Imagine a human-like robot with skin and clothes embedded with sensors that could help machine accurately perceive the environment and better assist human owners.
Such "smart" robots are at the heart of a new $1.35 million National Science Foundation project led by Dan Popa, a UT Arlington associate professor of electrical engineering. Popa is the principal investigator of a collaborative effort to advance robots and robotic devices, improve prosthetics and enable those devices to perform tasks that people can no longer do themselves.
"Our goal is to make robots and robotic technology more human-like and more human-friendly," said Popa, who leads UT Arlington's Next Gen Systems group within the College of Engineering. "Robotic devices need to be safe and better able to detect human intent.
"When someone is wearing a prosthetic, we want that prosthetic to be able to determine when a baseball is being thrown at it, then catch the ball."
The four-year project is part of the NSF's National Robotics Initiative, which is aimed at accelerating the development and use of robots in the United States that work beside or cooperatively with people. The UT Arlington team's grant was the largest among the initiative's 37 awards this fall.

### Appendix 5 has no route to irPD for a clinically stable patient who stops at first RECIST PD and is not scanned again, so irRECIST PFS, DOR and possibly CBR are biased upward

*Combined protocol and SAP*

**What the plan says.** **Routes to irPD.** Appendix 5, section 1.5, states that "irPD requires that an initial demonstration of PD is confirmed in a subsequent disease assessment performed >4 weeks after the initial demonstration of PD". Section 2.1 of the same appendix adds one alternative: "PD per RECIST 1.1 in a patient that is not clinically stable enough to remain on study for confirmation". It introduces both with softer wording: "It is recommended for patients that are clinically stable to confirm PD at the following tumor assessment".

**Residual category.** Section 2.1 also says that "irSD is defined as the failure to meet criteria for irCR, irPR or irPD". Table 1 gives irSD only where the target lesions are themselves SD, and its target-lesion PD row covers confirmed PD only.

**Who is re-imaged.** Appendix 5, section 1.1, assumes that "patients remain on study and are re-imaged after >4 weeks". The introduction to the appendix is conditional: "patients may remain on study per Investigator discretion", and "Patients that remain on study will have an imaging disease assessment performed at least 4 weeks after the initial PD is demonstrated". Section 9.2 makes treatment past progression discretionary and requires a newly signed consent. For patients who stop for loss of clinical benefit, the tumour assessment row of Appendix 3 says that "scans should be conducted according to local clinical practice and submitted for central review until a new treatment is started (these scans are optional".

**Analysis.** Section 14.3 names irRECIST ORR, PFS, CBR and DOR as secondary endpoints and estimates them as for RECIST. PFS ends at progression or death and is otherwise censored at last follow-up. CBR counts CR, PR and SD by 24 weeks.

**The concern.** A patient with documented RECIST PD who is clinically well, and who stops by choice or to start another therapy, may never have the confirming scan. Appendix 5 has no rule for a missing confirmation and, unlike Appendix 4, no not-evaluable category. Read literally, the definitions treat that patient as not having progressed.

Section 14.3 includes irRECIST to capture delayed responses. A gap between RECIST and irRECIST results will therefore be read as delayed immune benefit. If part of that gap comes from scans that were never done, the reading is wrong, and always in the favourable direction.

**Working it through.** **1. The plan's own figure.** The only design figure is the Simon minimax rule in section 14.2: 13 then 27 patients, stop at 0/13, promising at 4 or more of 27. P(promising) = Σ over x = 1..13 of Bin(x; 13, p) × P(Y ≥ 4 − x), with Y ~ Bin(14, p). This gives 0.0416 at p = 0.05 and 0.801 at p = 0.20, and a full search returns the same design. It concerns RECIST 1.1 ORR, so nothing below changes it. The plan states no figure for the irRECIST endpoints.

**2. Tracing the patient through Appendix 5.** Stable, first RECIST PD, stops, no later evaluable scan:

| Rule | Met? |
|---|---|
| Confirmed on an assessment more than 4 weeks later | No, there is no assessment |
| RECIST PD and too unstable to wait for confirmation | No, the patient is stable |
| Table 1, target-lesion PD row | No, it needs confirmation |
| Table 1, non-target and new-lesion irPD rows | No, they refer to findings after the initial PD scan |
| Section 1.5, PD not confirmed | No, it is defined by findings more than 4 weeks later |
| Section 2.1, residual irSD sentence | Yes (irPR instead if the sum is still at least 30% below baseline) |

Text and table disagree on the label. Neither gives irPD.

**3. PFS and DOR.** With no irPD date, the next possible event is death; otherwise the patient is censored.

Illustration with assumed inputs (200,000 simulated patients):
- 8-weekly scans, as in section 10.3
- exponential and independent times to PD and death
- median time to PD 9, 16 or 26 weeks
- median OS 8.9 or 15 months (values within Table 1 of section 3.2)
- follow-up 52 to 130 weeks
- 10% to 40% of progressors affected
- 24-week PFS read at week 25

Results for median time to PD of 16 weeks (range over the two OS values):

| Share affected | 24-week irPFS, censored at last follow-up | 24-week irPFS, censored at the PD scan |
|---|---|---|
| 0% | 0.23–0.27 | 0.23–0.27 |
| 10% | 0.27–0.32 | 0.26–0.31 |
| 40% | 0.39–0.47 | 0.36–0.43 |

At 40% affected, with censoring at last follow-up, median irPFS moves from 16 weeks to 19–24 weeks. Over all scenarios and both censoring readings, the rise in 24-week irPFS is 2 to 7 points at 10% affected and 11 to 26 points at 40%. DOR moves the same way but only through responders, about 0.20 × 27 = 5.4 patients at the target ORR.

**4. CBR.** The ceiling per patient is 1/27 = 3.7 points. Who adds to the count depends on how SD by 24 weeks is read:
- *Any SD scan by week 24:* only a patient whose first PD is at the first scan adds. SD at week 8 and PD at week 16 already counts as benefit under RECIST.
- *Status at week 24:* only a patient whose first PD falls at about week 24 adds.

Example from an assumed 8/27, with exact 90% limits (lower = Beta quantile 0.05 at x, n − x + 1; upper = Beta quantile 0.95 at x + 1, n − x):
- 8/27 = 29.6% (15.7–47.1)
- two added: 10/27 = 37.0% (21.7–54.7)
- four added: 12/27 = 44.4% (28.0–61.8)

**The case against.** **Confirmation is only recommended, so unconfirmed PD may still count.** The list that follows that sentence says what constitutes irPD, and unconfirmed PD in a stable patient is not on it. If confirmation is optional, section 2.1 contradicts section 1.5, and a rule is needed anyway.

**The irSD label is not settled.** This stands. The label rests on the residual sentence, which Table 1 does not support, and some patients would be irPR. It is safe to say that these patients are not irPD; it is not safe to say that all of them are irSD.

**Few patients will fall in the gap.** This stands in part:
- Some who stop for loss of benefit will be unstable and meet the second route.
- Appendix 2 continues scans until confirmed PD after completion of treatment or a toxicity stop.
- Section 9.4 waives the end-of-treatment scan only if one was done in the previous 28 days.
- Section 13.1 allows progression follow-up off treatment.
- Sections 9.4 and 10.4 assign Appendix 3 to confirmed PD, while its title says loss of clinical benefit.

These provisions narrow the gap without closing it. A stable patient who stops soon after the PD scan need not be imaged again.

Co-principal investigators are Zeynep Celik-Butler, professor of electrical engineering and director of UT Arlington's Nanotechnology Research and Education Center; Donald Butler, professor of nanotechnology and electrical engineering; Frank Lewis, professor of electrical engineering and the Moncrief-O'Donnell Endowed Chair; and Nicoleta Bugnariu, associate professor of physical therapy and neuroscience at the University of North Texas Health Science Center in Fort Worth.
Much of research will take place at the UT Arlington Research Institute in Fort Worth, which specializes in the advancement and commercialization of technology and advanced manufacturing.
The NSF says its robotics initiative can address a
|Contact: Herb Booth|
University of Texas at Arlington